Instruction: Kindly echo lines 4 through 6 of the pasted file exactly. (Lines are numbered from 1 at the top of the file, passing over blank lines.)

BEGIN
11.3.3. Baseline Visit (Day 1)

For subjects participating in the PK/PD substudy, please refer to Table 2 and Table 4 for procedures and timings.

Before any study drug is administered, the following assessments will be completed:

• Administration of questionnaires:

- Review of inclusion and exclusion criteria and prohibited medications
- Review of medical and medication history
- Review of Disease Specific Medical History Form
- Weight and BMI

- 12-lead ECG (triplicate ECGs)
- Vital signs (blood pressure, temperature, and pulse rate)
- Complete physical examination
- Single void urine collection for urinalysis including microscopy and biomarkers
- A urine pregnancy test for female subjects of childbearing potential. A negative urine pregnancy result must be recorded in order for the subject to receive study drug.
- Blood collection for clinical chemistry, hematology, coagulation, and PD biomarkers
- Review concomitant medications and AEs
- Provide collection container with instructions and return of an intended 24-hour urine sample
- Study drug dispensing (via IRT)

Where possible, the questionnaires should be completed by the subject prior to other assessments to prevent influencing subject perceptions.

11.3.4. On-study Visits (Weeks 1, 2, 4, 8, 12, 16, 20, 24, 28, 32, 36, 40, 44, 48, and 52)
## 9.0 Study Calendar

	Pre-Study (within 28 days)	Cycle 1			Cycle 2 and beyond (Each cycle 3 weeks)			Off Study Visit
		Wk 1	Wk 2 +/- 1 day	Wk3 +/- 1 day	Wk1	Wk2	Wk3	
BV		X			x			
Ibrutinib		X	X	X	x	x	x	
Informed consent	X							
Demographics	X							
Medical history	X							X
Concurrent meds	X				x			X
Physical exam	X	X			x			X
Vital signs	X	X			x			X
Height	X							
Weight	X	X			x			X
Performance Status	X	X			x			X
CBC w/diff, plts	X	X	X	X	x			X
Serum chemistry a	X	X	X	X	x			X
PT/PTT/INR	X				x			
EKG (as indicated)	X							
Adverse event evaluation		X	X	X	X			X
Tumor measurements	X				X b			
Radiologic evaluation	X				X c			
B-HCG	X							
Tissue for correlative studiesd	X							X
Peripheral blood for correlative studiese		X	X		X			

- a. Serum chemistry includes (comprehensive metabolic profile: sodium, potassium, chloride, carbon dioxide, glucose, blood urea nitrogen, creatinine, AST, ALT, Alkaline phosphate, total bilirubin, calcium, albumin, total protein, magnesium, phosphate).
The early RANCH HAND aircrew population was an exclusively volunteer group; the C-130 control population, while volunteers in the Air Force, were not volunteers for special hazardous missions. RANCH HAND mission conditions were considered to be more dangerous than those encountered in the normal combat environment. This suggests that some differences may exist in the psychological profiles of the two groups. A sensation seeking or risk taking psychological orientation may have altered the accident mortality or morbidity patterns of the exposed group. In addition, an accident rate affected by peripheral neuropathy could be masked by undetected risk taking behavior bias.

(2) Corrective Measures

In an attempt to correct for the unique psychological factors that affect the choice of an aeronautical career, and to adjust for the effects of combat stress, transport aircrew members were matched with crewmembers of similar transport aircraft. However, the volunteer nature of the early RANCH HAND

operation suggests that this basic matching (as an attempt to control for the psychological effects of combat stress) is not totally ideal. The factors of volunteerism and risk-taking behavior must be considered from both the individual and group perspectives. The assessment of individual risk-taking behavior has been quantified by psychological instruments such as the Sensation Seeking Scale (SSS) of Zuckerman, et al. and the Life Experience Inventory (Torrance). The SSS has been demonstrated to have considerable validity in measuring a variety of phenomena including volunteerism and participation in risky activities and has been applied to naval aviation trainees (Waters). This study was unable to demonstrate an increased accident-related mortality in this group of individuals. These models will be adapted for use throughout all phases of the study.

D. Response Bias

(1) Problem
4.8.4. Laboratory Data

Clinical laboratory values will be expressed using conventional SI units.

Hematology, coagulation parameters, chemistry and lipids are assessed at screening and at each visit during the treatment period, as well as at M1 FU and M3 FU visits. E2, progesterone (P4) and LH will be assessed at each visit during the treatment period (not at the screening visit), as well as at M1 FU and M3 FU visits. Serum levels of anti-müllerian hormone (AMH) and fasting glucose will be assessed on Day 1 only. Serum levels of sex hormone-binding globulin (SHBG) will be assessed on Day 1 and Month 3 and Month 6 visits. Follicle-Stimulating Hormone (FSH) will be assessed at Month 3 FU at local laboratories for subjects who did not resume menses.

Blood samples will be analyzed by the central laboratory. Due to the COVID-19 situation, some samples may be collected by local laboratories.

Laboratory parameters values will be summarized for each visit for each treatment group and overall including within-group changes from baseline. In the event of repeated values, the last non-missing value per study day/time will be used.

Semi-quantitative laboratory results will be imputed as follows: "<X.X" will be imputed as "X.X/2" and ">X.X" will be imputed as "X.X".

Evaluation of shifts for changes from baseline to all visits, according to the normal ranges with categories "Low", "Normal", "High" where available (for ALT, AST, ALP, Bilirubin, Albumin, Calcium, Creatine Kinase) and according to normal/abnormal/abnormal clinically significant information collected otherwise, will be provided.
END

• Administration of questionnaires:

- Review of inclusion and exclusion criteria and prohibited medications
- Review of medical and medication history